96. Sullivan, P.G.; Rippy, N.A.; Dorenbos, K.; Concepcion, R.C.; Agarwal, A.K.; Rho, J.M. The ketogenic diet increases mitochondrial uncoupling protein levels and activity. Ann. Neurol. 2004, 55, 576–580. [Google Scholar] [CrossRef] [PubMed]
  97. Milder, J.; Patel, M. Modulation of oxidative stress and mitochondrial function by the ketogenic diet. Epilepsy Res. 2012, 100, 295–303. [Google Scholar] [CrossRef] [PubMed]
  98. Harper, M.E.; Bevilacqua, L.; Hagopian, K.; Weindruch, R.; Ramsey, J.J. Ageing, oxidative stress, and mitochondrial uncoupling. Acta Physiol. Scand. 2004, 182, 321–331. [Google Scholar] [CrossRef] [PubMed]
  99. Kim, D.Y.; Simeone, K.A.; Simeone, T.A.; Pandya, J.D.; Wilke, J.C.; Ahn, Y.; Geddes, J.W.; Sullivan, P.G.; Rho, J.M. Ketone bodies mediate antiseizure effects through mitochondrial permeability transition. Ann. Neurol. 2015, 78, 77–87. [Google Scholar] [CrossRef] [Green Version]
  100. Stafstrom, C.E.; Rho, J.M. The ketogenic diet as a treatment paradigm for diverse neurological disorders. Front. Pharm.. 2012, 3, 59. [Google Scholar] [CrossRef]
  101. Jarrett, S.G.; Milder, J.B.; Liang, L.P.; Patel, M. The ketogenic diet increases mitochondrial glutathione levels. J. Neurochem. 2008, 106, 1044–1051. [Google Scholar] [CrossRef]
  102. McDaniel, S.S.; Rensing, N.R.; Thio, L.L.; Yamada, K.A.; Wong, M. The ketogenic diet inhibits the mammalian target of rapamycin (mTOR) pathway. Epilepsia 2011, 52, e7–e11. [Google Scholar] [CrossRef] [Green Version]
  103. Hashim, S.A.; VanItallie, T.B. Ketone body therapy: From the ketogenic diet to the oral administration of ketone ester. J. Lipid Res. 2014, 55, 1818–1826. [Google Scholar] [CrossRef] [PubMed]
  104. Pluta, R.; Jablonski, M. The ketogenic diet for epilepsy therapy in children: Quo vadis? Nutrition 2011, 27, 615–616. [Google Scholar] [CrossRef] [PubMed]
  105. Ulamek-Koziol, M.; Pluta, R.; Bogucka-Kocka, A.; Czuczwar, S.J. To treat or not to treat drug-refractory epilepsy by the ketogenic diet? That is the question. Ann. Agric. Env. Med. 2016, 23, 533–536. [Google Scholar] [CrossRef] [PubMed]
  106. Klein, P.; Janousek, J.; Barber, A.; Weissberger, R. Ketogenic diet treatment in adults with refractory epilepsy. Epilepsy Behav. 2010, 19, 575–579. [Google Scholar] [CrossRef]
  107. Dashti, H.M.; Mathew, T.C.; Hussein, T.; Asfar, S.K.; Behbahani, A.; Khoursheed, M.A.; Al-Sayer, H.M.; Bo-Abbas, Y.Y.; Al-Zaid, N.S. Long-term effects of a ketogenic diet in obese patients. Exp. Clin. Cardiol. 2004, 9, 200–205. [Google Scholar] [PubMed]
  108. Masino, S.A.; Rho, J.M. Mechanisms of Ketogenic Diet. In Jasper’s Basic Mechanisms of the Epilepsies; Noebels, J.L., Avoli, M., Rogawski, M.A., Olsen, R.W., Delgado-Escueta, A.V., Eds.; National Center for Biotechnology Information (US): Bethesda, WA, USA, 2012; pp. 1–28. [Google Scholar]
  109. Olson, C.A.; Vuong, H.E.; Yano, J.M.; Liang, Q.Y.; Nusbaum, D.J.; Hsiao, E.Y. The gut microbiota mediates the anti-seizure effects of the ketogenic diet. Cell 2018, 173, 1728–1741.e13. [Google Scholar] [CrossRef] [PubMed]
  110. Theriault, P.; ElAli, A.; Rivest, S. High fat diet exacerbates Alzheimer’s disease-related pathology in APPswe/PS1 mice. Oncotarget 2016, 7, 67808–67827. [Google Scholar] [CrossRef] [PubMed]
  111. Sah, S.K.; Lee, C.; Jang, J.H.; Park, G.H. Effect of high-fat diet on cognitive impairment in triple-transgenic mice model of Alzheimer’s disease. Biochem. Biophys. Res. Commun. 2017, 493, 731–736. [Google Scholar] [CrossRef] [PubMed]
  112. Moechars, D.; Dewachter, I.; Lorent, K.; Reverse, D.; Baekelandt, V.; Naidu, A.; Tesseur, I.; Spittaels, K.; Haute, C.V.; Checler, F.; et al. Early phenotypic changes in transgenic mice that overexpress different mutants of amyloid precursor protein in brain. J. Biol. Chem. 1999, 274, 6483–6492. [Google Scholar] [CrossRef] [PubMed]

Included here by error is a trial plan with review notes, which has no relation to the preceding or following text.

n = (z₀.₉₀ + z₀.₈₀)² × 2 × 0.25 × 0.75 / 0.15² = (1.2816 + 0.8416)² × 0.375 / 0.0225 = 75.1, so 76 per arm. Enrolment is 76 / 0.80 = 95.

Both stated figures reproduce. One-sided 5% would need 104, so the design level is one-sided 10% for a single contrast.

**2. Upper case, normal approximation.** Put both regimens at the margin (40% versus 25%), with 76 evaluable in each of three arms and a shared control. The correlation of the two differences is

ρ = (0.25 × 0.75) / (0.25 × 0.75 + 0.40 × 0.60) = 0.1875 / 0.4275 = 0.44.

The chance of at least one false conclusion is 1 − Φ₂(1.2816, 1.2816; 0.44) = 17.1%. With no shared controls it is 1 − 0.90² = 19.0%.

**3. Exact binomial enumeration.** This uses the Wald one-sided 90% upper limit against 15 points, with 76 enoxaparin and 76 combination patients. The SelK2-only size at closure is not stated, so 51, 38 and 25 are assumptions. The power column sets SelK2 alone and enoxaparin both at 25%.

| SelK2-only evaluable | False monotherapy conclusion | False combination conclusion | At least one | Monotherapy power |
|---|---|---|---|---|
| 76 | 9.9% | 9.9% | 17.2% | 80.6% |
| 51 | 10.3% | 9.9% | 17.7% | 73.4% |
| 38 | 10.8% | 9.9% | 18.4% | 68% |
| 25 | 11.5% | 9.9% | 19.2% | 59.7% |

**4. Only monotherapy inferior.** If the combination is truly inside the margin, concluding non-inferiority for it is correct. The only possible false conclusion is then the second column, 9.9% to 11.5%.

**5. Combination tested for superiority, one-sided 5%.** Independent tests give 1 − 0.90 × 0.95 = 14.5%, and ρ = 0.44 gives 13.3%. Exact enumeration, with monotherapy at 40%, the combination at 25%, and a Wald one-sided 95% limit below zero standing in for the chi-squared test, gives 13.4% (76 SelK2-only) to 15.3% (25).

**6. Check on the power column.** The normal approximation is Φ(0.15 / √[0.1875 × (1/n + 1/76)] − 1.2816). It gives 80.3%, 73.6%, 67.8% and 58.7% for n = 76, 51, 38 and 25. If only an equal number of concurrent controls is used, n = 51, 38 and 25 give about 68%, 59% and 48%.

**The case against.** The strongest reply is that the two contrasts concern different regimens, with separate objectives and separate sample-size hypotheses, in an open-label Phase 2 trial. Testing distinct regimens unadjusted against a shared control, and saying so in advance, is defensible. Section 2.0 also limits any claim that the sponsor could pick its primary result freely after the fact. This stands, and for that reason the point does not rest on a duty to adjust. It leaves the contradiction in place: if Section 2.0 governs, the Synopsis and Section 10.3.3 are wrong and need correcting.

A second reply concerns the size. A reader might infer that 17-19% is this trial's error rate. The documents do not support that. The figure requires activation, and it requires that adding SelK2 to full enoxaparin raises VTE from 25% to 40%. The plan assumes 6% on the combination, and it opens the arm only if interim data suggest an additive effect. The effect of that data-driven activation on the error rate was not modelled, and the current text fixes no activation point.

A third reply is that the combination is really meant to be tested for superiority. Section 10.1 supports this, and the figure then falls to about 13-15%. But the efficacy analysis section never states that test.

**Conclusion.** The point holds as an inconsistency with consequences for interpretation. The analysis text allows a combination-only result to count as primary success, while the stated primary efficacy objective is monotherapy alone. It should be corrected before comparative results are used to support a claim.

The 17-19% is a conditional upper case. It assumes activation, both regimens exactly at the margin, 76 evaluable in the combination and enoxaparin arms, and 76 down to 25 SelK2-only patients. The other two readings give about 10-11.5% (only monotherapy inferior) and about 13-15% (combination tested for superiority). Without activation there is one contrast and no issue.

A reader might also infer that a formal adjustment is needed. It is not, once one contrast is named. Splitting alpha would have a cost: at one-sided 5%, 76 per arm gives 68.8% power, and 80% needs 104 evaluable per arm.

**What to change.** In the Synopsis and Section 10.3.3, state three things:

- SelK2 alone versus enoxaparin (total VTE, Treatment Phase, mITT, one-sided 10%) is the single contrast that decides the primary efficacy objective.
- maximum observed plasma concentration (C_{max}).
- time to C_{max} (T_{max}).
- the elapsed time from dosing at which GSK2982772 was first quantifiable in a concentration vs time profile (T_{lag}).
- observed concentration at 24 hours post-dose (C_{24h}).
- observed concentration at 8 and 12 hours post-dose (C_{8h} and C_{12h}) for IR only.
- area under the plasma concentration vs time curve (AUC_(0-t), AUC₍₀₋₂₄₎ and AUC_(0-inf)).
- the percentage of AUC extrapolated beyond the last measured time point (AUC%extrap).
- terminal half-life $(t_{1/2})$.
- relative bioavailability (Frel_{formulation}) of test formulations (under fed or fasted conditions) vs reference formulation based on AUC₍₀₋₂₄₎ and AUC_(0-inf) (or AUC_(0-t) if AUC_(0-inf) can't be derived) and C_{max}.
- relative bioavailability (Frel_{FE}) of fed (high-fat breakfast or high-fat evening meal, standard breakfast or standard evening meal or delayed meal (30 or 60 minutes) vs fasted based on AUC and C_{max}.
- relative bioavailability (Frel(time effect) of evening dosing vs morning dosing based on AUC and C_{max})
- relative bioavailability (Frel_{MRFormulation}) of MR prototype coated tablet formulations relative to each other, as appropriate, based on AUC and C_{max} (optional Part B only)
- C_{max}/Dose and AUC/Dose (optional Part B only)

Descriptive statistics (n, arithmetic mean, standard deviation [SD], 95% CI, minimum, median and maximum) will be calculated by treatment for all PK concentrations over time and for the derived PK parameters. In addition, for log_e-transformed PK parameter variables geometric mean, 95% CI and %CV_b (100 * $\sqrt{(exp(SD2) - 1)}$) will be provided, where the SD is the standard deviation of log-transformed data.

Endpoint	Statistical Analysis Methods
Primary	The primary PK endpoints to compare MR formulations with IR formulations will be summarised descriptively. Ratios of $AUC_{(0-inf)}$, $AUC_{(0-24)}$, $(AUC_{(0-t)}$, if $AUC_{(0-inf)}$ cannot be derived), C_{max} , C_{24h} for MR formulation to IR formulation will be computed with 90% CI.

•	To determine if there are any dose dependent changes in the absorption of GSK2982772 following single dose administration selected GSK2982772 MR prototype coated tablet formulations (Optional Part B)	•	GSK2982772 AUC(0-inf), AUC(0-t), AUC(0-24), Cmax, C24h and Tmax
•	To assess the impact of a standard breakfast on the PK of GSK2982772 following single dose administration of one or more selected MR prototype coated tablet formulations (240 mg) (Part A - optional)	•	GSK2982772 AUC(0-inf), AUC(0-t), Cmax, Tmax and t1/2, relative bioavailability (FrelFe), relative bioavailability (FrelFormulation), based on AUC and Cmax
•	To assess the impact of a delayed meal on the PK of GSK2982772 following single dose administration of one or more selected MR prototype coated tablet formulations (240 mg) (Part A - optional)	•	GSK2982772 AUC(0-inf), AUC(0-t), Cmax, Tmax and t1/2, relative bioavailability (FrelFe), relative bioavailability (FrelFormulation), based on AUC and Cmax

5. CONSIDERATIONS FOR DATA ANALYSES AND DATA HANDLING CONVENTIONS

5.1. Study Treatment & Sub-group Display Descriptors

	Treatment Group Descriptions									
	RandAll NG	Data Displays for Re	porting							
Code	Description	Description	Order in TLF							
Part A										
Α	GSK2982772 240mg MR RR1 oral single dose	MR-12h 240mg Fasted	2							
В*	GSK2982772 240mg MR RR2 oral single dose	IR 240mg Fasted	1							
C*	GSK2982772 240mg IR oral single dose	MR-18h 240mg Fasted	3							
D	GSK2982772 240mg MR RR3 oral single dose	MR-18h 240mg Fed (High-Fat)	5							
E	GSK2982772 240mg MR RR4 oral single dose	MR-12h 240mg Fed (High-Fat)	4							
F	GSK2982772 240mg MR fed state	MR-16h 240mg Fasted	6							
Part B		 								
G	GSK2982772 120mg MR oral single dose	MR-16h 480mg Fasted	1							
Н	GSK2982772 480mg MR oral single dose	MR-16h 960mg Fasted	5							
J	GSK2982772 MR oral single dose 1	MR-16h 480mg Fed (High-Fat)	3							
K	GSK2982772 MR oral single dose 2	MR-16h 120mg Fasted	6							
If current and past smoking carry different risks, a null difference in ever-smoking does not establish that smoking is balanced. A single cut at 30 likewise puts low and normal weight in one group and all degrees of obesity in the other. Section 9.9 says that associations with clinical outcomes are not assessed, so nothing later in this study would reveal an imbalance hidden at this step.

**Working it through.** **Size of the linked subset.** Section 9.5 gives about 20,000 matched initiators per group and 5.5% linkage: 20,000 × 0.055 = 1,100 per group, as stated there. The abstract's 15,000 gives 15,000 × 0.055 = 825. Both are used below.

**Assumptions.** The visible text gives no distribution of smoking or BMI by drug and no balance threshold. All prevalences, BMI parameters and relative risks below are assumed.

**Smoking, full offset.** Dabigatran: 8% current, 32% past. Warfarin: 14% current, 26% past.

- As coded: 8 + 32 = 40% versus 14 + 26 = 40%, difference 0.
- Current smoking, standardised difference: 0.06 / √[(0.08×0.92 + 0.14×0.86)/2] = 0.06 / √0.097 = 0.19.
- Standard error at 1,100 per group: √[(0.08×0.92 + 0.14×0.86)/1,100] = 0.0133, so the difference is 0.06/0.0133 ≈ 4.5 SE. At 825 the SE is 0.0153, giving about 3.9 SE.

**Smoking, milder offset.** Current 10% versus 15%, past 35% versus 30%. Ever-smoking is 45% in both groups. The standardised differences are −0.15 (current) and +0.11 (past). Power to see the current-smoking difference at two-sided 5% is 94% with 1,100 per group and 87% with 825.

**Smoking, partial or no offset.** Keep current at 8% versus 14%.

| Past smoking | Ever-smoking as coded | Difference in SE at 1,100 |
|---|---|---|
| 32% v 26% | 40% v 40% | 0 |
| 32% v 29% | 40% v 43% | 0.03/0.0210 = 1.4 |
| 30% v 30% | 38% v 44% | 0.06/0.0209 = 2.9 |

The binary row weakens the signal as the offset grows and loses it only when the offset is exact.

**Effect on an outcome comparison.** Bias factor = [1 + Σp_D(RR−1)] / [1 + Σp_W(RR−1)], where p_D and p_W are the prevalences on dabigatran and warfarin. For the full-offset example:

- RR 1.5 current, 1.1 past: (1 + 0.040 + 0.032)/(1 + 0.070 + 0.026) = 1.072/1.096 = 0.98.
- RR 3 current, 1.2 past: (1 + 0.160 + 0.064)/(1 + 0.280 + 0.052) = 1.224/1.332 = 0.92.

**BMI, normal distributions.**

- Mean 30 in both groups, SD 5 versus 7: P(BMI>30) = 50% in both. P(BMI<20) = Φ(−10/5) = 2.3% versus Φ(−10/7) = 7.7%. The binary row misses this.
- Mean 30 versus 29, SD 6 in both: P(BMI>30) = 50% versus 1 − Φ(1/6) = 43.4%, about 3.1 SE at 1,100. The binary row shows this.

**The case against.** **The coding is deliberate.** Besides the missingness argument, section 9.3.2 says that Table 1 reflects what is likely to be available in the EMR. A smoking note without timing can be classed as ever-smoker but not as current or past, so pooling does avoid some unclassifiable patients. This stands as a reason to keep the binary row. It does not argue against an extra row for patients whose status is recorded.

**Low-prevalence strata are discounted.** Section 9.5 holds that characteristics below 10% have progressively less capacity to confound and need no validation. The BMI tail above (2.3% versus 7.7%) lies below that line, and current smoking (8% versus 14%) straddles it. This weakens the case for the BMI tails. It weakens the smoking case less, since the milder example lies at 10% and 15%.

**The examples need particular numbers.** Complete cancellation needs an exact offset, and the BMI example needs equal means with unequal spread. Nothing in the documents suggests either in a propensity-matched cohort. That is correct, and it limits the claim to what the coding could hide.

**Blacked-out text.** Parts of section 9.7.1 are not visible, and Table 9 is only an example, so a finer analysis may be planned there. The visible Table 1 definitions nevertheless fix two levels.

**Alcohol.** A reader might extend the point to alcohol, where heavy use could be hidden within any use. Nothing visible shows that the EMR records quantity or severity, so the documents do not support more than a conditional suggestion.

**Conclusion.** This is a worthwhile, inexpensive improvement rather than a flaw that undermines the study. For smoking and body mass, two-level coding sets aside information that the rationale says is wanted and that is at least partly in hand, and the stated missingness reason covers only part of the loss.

113. Shie, F.S.; Jin, L.W.; Cook, D.G.; Leverenz, J.B.; LeBoeuf, R.C. Diet-induced hypercholesterolemia enhances brain A beta accumulation in transgenic mice. Neuroreport 2002, 13, 455–459. [Google Scholar] [CrossRef] [PubMed]
  114. George, A.J.; Holsinger, R.M.D.; McLean, C.A.; Laughton, K.M.; Beyreuther, K.; Evin, G.; Masters, C.L.; Li, Q.X. APP intracellular domain is increased and soluble Abeta is reduced with diet-induced hypercholesterolemia in a transgenic mouse model of Alzheimer disease. Neurobiol. Dis. 2004, 16, 124–132. [Google Scholar] [CrossRef] [PubMed]
  115. Ma, D.; Wang, A.C.; Parikh, I.; Green, S.J.; Hoffman, J.D.; Chlipala, G.; Murphy, M.P.; Sokola, B.S.; Bauer, B.; Hartz, A.M.S.; et al. Ketogenic diet enhances neurovascular function with altered gut microbiome in young healthy mice. Sci. Rep. 2018, 8, 6670. [Google Scholar] [CrossRef] [PubMed]
  116. Xu, K.; Sun, X.; Eroku, B.O.; Tsipis, C.P.; Puchowicz, M.A.; LaManna, J.C. Diet-induced ketosis improves cognitive performance in aged rats. Adv. Exp. Med. Biol. 2010, 662, 71–75. [Google Scholar] [PubMed]
  117. Nafar, F.; Clarke, J.P.; Mearow, K.M. Coconut oil protects cortical neurons from amyloid beta toxicity by enhancing signaling of cell survival pathways. Neurochem. Int. 2017, 105, 64–79. [Google Scholar] [CrossRef]
  118. Studzinski, C.M.; MacKay, W.A.; Beckett, T.L.; Henderson, S.T.; Murphy, M.P.; Sullivan, P.G.; Burnham, W.M. Induction of ketosis may improve mitochondrial function and decrease steady-state amyloid-beta precursor protein (APP) levels in the aged dog. Brain Res. 2008, 1226, 209–217. [Google Scholar] [CrossRef]
  119. Milder, J.B.; Liang, L.P.; Patel, M. Acute oxidative stress and systemic Nrf2 activation by the ketogenic diet. Neurobiol. Dis. 2010, 40, 238–244. [Google Scholar] [CrossRef] [Green Version]
  120. Shimazu, T.; Hirschey, M.D.; Newman, J.; He, W.; Shirakawa, K.; Le Moan, N.; Grueter, C.A.; Lim, H.; Saunders, L.R.; Stevens, R.D.; et al. Suppression of oxidative stress by beta-hydroxybutyrate, an endogenous histone deacetylase inhibitor. Science 2013, 339, 211–214. [Google Scholar] [CrossRef]